As mentioned above, current asthma medications now used to treat asthma work in one of two ways: acutely (in the moment for an attack) or preventatively. For an acute attack, rescue medicines (tube openers, beta-agonists like albuterol) and strong anti-inflammatories (steroids like prednisone) work to open tubes and stop the triggering irritation, respectively. However, both patients and doctors prefer to prevent the irritation (inflammation) and attacks in the first place. Daily prevention medications (inhaled steroids, long-acting tube openers, leukotriene inhibitors like Singular, antibody biding medication like Xolair) stop attacks before they start. The combination of daily preventative medication and regular home lung testing can greatly reduce the number and severity of asthma attacks. [1]

Traditional Chinese Medicine (TCM) management of asthma is always complementary to conventional Western medical management. TCM has long recognized asthma, and has very many acupuncture points/meridians for addressing acute and long-term lung issues. Most dramatically, Allergy Relief Acupuncture may actually eliminate or attenuate allergic responses, reducing symptoms in the lungs. In addition, Chinese Herbal Medicine addresses “Lung System weakness or excess”, “Wei Qi” /immune/inflammatory issues, infection, and/or “Cold Phlegm” in chronic asthma to both prevent and treat asthma attacks. [2], [3]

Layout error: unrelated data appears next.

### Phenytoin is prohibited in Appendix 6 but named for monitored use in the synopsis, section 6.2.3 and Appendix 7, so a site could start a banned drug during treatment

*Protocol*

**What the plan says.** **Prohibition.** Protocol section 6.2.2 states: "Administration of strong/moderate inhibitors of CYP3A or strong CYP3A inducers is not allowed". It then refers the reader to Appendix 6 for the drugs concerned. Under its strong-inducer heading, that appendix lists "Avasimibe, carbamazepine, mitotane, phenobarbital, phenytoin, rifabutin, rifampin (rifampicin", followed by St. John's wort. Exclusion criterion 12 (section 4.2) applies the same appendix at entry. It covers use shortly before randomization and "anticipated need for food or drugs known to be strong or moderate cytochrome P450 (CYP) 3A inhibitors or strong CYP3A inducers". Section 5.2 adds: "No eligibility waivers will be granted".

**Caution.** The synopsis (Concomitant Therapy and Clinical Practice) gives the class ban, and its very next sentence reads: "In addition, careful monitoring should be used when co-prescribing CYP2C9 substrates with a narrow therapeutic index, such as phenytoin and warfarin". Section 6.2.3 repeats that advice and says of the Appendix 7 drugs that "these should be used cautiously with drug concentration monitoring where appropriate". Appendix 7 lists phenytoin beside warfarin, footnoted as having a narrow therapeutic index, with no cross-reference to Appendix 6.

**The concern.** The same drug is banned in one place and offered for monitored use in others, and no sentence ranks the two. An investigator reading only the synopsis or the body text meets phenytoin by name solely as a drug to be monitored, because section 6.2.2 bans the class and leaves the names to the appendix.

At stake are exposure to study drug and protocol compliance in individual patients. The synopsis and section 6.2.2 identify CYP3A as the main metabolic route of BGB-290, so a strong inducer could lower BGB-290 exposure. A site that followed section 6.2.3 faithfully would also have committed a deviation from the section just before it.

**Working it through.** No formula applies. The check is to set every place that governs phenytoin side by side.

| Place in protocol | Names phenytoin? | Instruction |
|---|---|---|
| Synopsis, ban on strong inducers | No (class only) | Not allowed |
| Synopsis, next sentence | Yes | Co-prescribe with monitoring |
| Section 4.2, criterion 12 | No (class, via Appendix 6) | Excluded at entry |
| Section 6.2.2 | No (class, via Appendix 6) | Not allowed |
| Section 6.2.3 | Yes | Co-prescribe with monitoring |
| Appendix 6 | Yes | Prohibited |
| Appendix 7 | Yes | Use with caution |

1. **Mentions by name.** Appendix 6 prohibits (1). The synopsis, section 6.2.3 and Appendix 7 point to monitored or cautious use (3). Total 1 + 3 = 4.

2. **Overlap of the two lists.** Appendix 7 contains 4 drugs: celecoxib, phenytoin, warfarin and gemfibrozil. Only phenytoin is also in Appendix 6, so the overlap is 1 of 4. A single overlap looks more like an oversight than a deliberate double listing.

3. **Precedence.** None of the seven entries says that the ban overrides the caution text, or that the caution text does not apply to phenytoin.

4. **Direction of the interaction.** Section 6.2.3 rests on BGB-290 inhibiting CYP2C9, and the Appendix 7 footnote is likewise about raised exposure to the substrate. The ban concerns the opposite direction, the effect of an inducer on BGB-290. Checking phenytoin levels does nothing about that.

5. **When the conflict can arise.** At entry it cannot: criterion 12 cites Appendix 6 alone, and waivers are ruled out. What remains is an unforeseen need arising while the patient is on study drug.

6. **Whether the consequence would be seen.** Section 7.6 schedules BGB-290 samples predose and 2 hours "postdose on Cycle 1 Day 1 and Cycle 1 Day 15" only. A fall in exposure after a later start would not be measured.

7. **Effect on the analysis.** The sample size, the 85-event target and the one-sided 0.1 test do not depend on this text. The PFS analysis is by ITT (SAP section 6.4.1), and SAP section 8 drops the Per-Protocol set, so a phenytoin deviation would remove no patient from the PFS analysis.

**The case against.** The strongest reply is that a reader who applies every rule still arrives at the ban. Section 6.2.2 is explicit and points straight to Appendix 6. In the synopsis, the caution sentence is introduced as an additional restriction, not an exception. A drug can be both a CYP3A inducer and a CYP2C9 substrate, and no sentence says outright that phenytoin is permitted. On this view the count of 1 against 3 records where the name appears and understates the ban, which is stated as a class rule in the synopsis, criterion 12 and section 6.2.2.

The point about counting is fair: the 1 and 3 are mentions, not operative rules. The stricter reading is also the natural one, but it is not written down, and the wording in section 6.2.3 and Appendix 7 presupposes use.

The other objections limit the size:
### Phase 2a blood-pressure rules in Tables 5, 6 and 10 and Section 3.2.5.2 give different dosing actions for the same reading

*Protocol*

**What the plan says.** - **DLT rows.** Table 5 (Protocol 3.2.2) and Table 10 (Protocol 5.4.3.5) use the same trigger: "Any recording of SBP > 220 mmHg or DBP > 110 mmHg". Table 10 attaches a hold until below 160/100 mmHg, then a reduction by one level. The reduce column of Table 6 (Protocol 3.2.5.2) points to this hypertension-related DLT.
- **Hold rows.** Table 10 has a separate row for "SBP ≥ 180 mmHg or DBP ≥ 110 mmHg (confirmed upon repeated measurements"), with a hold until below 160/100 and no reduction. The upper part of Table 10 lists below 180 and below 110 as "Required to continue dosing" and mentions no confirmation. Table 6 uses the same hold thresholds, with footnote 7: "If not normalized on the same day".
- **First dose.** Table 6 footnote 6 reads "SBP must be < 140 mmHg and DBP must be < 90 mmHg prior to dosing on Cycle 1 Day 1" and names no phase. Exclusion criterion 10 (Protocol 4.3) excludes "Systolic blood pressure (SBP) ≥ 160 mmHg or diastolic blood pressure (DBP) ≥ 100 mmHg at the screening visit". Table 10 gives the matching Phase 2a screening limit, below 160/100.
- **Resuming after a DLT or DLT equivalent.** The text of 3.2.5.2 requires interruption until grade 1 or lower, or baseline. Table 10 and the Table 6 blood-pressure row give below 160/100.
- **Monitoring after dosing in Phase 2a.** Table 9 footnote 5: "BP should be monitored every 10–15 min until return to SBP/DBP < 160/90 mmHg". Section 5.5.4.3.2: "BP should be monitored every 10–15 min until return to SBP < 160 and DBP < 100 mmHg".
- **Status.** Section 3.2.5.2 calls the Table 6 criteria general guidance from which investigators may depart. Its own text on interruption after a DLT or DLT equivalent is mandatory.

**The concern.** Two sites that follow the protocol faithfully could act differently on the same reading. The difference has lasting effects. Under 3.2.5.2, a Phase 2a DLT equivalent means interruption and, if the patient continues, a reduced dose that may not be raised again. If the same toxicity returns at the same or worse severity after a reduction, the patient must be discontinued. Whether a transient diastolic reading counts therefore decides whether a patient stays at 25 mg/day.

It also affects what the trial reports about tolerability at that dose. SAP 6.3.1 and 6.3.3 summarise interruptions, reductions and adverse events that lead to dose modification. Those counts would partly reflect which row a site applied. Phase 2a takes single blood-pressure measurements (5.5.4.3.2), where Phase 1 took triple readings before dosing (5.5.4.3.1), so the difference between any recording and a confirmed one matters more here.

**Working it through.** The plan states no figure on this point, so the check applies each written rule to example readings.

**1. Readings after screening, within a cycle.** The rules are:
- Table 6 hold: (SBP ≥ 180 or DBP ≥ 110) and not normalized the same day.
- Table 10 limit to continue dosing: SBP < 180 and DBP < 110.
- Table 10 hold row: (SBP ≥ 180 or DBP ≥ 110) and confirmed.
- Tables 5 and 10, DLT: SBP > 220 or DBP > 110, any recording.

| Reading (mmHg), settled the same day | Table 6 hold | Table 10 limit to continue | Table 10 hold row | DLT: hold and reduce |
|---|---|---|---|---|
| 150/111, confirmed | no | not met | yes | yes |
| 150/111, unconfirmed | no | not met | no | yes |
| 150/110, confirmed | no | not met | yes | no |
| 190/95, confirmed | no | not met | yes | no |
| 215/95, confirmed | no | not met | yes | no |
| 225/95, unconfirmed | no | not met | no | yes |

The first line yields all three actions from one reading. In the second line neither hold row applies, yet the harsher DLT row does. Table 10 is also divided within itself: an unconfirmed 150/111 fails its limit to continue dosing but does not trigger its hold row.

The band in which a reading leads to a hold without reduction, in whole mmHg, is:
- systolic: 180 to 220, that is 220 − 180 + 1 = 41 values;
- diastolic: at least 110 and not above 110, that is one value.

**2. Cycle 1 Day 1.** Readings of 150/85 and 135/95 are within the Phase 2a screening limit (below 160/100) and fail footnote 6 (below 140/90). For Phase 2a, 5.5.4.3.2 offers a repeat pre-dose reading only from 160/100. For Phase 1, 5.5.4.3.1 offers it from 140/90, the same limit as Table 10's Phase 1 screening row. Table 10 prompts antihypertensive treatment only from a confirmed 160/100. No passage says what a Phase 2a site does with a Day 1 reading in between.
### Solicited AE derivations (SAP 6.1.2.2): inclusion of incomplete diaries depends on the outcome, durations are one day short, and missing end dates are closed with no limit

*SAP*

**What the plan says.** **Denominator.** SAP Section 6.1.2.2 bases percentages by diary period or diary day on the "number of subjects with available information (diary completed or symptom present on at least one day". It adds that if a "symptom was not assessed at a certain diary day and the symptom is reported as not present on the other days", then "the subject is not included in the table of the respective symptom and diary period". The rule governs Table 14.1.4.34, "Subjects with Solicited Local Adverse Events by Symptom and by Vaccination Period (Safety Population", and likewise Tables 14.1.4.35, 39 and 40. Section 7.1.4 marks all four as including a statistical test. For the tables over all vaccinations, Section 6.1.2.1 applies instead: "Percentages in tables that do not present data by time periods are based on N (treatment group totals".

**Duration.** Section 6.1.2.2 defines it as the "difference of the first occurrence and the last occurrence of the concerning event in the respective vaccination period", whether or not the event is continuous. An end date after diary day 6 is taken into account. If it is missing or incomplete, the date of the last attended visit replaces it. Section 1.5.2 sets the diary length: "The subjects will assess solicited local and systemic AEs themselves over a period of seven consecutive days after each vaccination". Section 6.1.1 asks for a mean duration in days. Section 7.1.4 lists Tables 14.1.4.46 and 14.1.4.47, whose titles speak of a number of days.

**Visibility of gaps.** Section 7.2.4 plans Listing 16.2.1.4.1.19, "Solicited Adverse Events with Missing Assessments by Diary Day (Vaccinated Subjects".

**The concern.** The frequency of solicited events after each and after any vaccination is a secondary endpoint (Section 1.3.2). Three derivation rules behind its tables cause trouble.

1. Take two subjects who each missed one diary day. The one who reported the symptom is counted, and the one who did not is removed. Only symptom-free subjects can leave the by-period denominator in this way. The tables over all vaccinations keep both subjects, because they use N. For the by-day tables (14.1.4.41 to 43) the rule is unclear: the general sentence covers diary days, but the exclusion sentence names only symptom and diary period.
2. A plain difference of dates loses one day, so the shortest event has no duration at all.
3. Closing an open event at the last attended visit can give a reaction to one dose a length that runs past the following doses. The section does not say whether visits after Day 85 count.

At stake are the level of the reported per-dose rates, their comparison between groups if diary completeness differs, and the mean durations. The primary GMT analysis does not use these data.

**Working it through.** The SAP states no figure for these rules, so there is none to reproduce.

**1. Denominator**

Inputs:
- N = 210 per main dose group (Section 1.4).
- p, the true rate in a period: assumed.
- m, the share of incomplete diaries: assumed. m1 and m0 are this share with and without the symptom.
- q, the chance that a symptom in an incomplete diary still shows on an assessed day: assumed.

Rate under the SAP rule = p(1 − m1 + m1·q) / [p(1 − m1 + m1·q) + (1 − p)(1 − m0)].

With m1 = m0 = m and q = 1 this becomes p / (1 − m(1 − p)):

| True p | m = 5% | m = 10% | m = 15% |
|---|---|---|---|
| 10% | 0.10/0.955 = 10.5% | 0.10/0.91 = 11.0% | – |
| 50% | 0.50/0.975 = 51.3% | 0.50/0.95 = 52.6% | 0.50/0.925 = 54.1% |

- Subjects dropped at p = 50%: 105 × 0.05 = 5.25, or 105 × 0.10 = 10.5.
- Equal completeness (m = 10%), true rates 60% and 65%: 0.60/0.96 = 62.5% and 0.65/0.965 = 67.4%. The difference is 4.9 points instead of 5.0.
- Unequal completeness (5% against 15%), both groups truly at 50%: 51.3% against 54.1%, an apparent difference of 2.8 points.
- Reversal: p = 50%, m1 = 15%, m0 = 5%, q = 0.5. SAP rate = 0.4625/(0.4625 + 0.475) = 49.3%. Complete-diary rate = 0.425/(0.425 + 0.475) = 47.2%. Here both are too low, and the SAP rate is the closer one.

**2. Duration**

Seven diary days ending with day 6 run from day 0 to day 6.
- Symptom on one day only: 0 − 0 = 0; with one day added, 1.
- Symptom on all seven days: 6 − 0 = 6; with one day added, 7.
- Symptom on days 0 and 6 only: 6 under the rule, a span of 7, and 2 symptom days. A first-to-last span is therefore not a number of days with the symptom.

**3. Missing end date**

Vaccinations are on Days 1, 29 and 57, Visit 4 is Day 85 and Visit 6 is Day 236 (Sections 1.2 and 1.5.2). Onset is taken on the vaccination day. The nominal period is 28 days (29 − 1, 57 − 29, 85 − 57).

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These brief overviews of conditions represent distillations of basic and current medical reviews from the following sources:

[1] Conventional Medical Sources

“Harrison’s Principles of Internal Medicine: Volumes 1 and 2, 18th Edition”. Dan Longo Anthony Fauci, Dennis Kasper, Stephen Hauser, J. Jameson, Joseph Loscalzo. McGraw-Hill Professional; (July, 2011)

Medscape eMedicine Physician’s online resource. Various review articles:

Allergic and Environmental Asthma: an Overview of Asthma
William F Kelly III, MD  Associate Professor of Medicine, Uniformed Services University of the Health Sciences; Staff physician, Division of Pulmonary/Critical Care Medicine, Department of Medicine, Walter Reed National Military Medical Center

Allergic Rhinitis
Javed Sheikh, MD  Assistant Professor of Medicine, Harvard Medical School; Clinical Director, Division of Allergy and Inflammation, Clinical Director, Center for Eosinophilic Disorders, Beth Israel Deaconess Medical Center

Food Allergies
Scott H Sicherer, MD  Professor of Pediatrics, Jaffe Food Allergy Institute, Mount Sinai School of Medicine of New York University

Atopic Dermatitis
Brian S Kim, MD  Clinical Instructor, Department of Dermatology, Hospital of the University of Pennsylvania, Perelman School of Medicine, University of Pennsylvania

Seborrheic Dermatitis
Samuel T Selden, MD  Assistant Professor Department of Dermatology Eastern Virginia Medical School; Consulting Staff, Chesapeake General Hospital; Private Practice

Jeffrey Meffert, MD  Assistant Clinical Professor of Dermatology, University of Texas School of Medicine at San Antonio

M Scott Linscott, MD, FACEP  Adjunct Professor of Surgery (Clinical), Division of Emergency Medicine, University of Utah School of Medicine

Cholinergic Urticaria
Robert A Schwartz, MD, MPH  Professor and Head, Dermatology, Professor of Pathology, Pediatrics, Medicine, and Preventive Medicine and Community Health, University of Medicine and Dentistry of New Jersey-New Jersey Medical School